The not-so-minor details
Reid Solo360 27.5
Fast and fun in the singletrack.
Great Shimano XT spec.
Neat frame finish.
Smooth trails only.
Internal cable rattle.
Knock knock; your new bike is here… From Australian brand, Reid, the Solo360 comes from their entry-mid level range sold direct-to-consumer. It is killer bang for your buck, but more importantly, how does it ride? We took the Solo360 to the trails, for a solid thrashing to find out.
What is it?
We looked closer at the Solo360’s spec and value in our first impressions piece, have a read of that one here – Flow’s First Bite, Reid Solo360.
Reid Bikes are all about bang for buck, and their direct sales model is helping them deliver some impressive bikes at attractive prices. We reviewed Reid’s aggressively priced Solo360 last year. Quite simply, it’s the sum of its parts, which happen to be very bloody good for the money.
The Solo360 is a subtly presented and well-finished, 27.5″ wheel size aluminium hardtail with a Shimano 11-speed XT drivetrain and brakes, FOX fork. At a quick glance, you could be fooled thinking the frame is made from carbon as the welding around the joints has been finished off with a smooth appearance, and the graphics are gloss black which almost disappears on the matte black frame.
What’s new from the previous version?
In our review last year of the same bike, we found a few minor elements that weren’t exactly to our liking that detracted from our experience, so to see many of those addressed, we’re more than impressed. The latest model scores upgrades to the tune of a wider handlebar, through axle on the rear wheel, wider and tubeless compatible rims, dual water bottle mounts and a single-ring 11-speed drivetrain.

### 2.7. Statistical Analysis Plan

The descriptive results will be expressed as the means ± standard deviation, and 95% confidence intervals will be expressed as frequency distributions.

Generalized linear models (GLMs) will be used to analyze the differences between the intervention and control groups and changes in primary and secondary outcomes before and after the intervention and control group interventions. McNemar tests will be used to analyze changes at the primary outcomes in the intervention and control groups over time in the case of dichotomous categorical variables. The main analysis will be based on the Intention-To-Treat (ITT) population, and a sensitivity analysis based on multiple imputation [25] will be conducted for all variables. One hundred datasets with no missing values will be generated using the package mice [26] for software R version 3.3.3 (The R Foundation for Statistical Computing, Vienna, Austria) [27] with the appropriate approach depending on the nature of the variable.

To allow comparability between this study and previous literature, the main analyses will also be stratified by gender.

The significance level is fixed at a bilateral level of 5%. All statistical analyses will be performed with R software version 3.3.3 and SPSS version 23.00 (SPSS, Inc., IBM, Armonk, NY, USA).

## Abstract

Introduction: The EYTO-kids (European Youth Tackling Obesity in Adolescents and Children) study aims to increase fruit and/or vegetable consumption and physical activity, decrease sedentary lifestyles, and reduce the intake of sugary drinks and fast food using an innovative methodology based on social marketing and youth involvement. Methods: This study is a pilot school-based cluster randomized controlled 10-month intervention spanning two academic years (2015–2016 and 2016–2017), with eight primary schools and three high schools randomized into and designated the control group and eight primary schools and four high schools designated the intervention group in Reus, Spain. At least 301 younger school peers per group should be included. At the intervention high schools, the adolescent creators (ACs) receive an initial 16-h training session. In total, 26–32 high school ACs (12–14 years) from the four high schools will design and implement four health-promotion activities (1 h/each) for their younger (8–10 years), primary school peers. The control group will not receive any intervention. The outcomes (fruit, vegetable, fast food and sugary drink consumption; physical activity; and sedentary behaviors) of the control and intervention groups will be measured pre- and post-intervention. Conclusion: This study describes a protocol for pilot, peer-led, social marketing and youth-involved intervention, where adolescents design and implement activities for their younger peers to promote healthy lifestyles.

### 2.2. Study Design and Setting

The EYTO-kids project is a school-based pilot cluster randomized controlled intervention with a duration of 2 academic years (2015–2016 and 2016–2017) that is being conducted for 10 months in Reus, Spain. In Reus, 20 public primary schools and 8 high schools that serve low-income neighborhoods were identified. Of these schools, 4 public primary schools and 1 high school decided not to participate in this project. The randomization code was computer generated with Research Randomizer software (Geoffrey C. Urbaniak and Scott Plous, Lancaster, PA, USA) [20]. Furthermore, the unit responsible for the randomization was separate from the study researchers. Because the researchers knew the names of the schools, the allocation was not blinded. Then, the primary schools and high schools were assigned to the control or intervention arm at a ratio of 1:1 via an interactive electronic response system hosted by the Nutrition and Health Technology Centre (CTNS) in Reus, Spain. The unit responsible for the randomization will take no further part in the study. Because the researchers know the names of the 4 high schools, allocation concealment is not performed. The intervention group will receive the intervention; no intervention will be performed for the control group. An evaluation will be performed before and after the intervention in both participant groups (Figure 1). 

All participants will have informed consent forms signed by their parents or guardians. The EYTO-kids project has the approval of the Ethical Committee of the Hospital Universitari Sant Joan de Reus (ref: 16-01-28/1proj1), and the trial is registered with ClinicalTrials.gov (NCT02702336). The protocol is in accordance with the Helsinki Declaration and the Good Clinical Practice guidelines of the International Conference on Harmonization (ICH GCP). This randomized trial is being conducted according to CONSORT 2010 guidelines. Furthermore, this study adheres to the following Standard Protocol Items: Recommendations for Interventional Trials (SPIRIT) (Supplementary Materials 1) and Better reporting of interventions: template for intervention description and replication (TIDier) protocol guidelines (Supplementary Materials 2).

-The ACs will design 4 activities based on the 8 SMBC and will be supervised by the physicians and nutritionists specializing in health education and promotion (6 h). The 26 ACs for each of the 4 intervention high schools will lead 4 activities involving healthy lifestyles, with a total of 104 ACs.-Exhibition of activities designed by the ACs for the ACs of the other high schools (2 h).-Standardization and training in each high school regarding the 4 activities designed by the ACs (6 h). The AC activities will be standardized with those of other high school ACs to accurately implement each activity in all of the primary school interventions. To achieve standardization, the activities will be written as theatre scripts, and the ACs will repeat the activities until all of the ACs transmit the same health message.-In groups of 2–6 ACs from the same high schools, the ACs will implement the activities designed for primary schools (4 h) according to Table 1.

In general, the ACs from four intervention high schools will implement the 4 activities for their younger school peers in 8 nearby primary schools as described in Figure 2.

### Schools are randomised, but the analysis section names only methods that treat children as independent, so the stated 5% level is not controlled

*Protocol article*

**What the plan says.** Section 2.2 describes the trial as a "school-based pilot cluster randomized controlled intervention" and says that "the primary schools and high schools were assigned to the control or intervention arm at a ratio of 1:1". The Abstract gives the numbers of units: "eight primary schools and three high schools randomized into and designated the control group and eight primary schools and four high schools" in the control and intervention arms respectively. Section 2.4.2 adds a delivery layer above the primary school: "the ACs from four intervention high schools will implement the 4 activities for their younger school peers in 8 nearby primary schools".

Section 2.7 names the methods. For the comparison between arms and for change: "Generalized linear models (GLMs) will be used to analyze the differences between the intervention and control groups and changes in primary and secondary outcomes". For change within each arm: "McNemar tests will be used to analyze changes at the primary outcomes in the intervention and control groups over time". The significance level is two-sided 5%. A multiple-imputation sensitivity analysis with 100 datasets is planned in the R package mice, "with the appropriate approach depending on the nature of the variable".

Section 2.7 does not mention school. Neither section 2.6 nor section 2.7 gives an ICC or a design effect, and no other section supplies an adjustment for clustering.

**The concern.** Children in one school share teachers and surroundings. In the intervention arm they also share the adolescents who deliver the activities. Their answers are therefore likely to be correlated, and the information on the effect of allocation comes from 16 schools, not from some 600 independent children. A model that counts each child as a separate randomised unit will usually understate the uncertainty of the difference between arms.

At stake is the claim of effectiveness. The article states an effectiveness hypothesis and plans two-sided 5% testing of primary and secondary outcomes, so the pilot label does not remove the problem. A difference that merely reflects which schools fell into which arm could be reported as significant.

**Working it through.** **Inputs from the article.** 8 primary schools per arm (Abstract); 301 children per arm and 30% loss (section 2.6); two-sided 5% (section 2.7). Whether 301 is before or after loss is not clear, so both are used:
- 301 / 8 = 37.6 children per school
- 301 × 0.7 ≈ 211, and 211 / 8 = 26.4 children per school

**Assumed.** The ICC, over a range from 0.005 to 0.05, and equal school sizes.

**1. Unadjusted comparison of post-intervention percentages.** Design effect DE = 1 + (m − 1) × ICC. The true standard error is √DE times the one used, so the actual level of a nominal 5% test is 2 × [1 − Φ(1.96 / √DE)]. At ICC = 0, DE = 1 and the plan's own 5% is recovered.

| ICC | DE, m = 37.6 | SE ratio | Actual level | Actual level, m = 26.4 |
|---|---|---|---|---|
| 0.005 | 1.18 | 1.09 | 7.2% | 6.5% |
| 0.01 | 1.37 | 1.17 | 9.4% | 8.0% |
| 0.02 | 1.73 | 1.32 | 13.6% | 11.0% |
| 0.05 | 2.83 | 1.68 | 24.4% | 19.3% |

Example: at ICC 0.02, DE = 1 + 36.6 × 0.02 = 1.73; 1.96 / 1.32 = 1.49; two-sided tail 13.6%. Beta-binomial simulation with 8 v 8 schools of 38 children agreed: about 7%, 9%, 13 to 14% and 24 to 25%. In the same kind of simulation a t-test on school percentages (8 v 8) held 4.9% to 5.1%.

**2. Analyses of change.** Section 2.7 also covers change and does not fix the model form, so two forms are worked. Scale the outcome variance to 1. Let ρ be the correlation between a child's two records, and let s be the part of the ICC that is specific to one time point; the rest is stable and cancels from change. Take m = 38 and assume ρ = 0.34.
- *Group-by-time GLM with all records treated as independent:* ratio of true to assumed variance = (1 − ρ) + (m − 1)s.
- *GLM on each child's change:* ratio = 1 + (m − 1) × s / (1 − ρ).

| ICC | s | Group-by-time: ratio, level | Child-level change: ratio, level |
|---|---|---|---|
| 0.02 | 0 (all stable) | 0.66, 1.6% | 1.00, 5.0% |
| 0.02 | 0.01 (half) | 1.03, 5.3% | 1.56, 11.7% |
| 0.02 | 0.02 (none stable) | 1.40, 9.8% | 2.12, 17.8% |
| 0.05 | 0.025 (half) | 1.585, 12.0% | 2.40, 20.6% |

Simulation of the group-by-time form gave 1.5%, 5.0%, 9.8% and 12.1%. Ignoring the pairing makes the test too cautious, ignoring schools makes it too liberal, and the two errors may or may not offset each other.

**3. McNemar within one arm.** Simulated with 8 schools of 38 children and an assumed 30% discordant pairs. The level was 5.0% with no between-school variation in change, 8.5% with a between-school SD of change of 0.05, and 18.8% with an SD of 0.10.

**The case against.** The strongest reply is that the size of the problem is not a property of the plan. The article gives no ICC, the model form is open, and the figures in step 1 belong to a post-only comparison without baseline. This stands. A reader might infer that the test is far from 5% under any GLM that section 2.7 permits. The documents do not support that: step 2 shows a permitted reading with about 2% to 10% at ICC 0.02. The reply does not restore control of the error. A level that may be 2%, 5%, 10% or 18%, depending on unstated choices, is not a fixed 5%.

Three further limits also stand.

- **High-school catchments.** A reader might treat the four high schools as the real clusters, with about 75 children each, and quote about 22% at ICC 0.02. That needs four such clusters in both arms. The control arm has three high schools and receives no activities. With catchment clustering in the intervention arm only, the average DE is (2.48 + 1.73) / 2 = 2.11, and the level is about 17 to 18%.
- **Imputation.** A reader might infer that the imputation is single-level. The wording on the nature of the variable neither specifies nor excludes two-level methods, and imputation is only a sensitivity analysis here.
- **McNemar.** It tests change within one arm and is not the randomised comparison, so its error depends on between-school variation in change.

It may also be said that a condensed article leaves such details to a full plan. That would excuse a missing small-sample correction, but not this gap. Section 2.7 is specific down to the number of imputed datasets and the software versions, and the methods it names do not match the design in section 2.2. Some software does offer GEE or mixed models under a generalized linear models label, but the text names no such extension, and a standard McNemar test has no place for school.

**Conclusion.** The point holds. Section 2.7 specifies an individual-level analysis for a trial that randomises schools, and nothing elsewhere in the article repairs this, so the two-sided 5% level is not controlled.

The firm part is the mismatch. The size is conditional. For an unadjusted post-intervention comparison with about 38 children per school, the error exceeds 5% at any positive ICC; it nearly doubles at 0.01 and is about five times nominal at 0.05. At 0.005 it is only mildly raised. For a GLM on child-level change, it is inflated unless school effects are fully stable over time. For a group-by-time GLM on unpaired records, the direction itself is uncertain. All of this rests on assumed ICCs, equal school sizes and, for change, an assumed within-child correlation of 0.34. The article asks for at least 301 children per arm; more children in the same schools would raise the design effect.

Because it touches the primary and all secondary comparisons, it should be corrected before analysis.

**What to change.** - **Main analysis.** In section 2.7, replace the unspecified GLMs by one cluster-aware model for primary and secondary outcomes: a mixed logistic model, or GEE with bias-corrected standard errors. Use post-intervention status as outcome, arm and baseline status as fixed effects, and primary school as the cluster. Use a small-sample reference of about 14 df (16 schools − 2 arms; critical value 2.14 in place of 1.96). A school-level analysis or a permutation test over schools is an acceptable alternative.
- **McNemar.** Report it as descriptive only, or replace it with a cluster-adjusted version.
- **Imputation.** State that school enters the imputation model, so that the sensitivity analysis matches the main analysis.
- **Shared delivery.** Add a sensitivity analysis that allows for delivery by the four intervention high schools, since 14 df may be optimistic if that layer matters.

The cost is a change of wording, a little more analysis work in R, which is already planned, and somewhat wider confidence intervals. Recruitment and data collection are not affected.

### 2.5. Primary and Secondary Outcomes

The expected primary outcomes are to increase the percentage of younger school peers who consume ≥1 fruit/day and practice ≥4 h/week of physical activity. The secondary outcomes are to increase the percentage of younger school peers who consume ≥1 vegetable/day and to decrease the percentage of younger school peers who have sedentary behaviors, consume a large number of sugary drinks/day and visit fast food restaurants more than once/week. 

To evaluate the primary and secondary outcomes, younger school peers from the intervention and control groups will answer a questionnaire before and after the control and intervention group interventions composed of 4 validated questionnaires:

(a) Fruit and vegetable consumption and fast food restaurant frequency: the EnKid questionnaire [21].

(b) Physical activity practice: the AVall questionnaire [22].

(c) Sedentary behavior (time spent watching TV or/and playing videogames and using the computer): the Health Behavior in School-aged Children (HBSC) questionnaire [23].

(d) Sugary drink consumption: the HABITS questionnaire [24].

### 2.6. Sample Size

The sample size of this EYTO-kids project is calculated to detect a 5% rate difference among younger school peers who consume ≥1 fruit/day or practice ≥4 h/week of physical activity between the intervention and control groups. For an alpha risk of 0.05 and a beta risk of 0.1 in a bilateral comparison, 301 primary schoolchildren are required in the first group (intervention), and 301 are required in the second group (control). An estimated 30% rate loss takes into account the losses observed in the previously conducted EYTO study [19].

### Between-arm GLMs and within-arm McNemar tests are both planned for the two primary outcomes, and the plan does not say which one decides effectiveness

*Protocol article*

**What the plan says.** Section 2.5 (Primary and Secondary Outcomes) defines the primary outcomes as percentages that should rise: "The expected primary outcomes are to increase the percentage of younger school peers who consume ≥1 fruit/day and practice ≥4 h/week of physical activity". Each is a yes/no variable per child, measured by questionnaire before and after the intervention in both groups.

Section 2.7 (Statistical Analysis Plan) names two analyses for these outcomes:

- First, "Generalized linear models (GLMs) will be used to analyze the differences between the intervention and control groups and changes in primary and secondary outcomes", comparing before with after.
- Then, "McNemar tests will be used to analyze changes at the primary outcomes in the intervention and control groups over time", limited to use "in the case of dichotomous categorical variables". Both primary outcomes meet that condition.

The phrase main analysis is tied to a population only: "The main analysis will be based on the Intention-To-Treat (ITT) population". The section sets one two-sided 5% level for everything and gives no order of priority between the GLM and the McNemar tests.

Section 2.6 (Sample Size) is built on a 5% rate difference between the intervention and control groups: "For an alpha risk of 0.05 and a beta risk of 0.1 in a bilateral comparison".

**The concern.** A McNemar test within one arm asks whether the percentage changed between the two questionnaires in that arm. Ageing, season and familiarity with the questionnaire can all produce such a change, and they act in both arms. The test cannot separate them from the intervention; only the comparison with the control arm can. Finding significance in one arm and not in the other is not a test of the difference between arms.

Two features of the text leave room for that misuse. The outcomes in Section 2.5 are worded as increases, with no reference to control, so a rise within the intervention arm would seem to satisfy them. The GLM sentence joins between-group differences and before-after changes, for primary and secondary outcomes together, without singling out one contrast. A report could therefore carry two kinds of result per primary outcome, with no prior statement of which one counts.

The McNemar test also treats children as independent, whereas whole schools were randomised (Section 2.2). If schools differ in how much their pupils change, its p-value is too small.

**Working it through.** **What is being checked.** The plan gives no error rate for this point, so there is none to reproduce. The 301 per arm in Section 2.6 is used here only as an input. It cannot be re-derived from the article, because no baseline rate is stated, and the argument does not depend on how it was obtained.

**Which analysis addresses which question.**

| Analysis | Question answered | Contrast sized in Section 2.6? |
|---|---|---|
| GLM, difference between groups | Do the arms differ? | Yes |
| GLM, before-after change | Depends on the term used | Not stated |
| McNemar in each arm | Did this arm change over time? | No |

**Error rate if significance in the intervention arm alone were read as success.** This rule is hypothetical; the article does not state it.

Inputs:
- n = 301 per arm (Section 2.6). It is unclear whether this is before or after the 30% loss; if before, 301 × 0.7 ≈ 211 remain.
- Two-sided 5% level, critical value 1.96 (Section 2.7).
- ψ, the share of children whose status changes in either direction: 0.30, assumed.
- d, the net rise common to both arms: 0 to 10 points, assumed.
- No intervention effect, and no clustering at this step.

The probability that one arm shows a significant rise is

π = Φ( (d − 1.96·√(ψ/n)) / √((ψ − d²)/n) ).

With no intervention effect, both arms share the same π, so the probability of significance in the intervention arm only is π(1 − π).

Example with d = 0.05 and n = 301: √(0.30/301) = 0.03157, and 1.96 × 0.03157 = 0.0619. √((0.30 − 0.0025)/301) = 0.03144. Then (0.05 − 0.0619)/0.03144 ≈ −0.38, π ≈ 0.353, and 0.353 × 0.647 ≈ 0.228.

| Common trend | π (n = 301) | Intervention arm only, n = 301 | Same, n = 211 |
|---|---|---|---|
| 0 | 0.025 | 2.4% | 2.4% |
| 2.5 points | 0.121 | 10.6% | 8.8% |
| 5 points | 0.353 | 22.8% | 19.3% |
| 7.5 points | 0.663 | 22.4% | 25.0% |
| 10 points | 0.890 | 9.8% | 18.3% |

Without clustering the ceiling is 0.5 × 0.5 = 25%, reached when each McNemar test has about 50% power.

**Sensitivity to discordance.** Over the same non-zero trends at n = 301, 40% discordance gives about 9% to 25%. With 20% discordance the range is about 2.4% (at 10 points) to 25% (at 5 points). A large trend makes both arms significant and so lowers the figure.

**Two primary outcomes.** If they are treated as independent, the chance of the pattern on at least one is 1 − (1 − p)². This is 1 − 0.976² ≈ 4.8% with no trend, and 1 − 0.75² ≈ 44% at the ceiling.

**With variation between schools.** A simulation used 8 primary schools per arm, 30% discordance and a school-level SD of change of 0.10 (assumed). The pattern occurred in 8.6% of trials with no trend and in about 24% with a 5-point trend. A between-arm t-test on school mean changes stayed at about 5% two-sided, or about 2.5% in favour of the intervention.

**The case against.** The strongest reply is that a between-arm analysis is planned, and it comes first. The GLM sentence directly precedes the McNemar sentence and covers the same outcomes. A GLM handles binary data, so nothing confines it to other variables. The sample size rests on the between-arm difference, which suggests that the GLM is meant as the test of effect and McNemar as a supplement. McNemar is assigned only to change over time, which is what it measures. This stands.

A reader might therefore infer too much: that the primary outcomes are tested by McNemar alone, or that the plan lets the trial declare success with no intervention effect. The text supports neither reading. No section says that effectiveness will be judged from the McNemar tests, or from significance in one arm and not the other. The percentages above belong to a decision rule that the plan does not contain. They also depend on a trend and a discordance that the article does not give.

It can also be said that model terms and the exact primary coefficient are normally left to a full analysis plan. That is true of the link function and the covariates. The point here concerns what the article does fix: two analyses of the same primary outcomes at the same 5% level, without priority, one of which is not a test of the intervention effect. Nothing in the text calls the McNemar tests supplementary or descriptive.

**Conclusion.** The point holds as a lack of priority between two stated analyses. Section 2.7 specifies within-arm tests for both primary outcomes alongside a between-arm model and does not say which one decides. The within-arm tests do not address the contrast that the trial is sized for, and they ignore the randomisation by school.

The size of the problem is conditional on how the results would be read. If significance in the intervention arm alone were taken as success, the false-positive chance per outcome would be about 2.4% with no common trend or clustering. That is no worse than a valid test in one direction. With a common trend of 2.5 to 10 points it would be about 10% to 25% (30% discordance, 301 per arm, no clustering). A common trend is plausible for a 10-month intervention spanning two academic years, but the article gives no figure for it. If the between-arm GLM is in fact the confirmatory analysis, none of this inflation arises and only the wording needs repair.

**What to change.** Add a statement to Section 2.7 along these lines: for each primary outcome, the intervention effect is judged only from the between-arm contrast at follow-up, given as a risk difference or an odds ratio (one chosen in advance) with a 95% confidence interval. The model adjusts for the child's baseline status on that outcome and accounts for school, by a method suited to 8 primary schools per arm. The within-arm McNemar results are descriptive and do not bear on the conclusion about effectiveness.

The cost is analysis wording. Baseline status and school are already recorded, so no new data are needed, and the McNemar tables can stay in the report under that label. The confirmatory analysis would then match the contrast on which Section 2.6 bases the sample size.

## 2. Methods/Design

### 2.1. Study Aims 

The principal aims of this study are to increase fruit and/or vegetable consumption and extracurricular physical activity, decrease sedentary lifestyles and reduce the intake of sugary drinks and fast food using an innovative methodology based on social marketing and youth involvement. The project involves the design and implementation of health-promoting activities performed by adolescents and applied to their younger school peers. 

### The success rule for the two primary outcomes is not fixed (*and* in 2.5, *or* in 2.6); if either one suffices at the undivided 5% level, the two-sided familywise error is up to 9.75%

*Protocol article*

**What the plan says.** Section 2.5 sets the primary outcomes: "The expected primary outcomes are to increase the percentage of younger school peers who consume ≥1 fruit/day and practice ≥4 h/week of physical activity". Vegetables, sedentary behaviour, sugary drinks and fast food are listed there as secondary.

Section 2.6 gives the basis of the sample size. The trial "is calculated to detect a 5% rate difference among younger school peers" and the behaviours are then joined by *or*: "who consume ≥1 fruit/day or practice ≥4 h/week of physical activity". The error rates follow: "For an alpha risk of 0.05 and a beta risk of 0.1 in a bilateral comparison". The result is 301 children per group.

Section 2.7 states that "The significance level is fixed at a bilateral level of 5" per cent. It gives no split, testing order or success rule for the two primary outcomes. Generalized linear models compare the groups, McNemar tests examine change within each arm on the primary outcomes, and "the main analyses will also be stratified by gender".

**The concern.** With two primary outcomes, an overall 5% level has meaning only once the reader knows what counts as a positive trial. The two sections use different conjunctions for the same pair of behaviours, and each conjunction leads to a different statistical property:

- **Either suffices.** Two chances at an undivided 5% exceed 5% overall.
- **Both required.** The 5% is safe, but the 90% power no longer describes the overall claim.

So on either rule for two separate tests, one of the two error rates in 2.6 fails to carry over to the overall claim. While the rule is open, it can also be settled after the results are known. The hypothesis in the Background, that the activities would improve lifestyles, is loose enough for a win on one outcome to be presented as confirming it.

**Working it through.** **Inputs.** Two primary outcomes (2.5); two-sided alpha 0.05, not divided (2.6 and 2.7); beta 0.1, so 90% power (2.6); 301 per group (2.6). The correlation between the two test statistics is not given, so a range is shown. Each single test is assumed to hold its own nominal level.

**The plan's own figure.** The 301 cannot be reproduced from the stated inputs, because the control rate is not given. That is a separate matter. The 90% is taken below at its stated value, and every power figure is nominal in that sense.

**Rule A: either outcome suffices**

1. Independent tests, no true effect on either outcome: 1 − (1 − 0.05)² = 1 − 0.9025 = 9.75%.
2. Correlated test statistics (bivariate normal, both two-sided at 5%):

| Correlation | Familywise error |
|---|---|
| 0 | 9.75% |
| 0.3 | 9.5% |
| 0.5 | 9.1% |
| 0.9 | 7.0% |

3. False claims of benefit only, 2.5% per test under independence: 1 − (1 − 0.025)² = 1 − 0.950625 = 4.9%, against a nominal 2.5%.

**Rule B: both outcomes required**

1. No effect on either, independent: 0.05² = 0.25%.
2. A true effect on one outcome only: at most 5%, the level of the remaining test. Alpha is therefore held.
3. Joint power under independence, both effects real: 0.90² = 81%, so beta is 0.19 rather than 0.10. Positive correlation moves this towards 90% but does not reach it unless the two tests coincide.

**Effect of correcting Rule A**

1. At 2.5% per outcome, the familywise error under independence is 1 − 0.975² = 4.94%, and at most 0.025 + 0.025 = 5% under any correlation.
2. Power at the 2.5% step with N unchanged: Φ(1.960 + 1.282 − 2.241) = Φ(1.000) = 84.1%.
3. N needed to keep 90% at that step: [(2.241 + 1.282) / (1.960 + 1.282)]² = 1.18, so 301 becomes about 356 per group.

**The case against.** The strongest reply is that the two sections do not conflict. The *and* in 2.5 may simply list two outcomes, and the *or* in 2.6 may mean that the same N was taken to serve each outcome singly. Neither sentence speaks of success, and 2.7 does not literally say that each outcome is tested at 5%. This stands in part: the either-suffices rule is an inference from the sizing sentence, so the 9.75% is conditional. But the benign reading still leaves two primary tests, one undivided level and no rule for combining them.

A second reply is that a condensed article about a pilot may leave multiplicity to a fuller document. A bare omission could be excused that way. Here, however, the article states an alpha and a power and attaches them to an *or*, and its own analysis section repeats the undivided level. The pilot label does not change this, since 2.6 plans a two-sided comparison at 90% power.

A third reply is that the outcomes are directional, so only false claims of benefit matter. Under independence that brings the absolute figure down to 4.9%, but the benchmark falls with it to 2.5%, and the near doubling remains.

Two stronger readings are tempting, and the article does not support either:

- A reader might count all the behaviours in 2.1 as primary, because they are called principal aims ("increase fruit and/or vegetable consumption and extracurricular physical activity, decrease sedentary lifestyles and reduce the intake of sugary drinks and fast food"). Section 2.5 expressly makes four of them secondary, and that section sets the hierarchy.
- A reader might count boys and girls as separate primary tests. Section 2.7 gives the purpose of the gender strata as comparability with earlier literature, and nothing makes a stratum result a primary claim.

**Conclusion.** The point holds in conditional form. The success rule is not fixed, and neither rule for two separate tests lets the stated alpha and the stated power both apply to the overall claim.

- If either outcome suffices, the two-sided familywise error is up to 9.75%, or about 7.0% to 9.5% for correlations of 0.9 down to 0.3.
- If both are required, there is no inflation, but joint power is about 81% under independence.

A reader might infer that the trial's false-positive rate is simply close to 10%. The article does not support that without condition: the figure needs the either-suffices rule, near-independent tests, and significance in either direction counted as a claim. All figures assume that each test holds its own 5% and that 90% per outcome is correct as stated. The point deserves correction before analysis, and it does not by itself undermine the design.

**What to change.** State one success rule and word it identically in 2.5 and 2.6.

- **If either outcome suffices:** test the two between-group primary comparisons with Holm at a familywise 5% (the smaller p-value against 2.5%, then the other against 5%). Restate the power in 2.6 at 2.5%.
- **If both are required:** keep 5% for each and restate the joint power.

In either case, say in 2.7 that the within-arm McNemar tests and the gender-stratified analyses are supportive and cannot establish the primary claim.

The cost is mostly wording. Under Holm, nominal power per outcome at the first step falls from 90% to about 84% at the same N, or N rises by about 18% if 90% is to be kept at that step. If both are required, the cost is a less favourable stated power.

How did it go on the trails?
The Solo360 is a lively little thing, perhaps because we’re used to riding larger diameter 29″ wheels on hardtails like this, the Solo360 just wanted to sprint everywhere and pull wheelie out of every corner! A hard crank on the pedals is rewarded with a strong jump in acceleration; there is very little loss of energy going on. Winding through singletrack the steering felt very predictable and calm, though when you got it up to speed you really needed to hold on tight.
Once we got a feel for it, we began to enjoy how engaging and fun it was to ride, pumping through undulations the trails to milk more speed and dropping the seat post down to get a bit more aggressive through the corners.
With the wider bars and wider rims it feels more confident than the previous version we tested, that’s for sure.
Does it fit well?
Sort of, the frame is very low at the front end and seat tube, we had the seat post out at near maximum extension and the stem as high as they would go on the headset spacer stack. Make sure you check the sizing chart to be sure the bike won’t feel too small or low for you.
What trails is it best suited?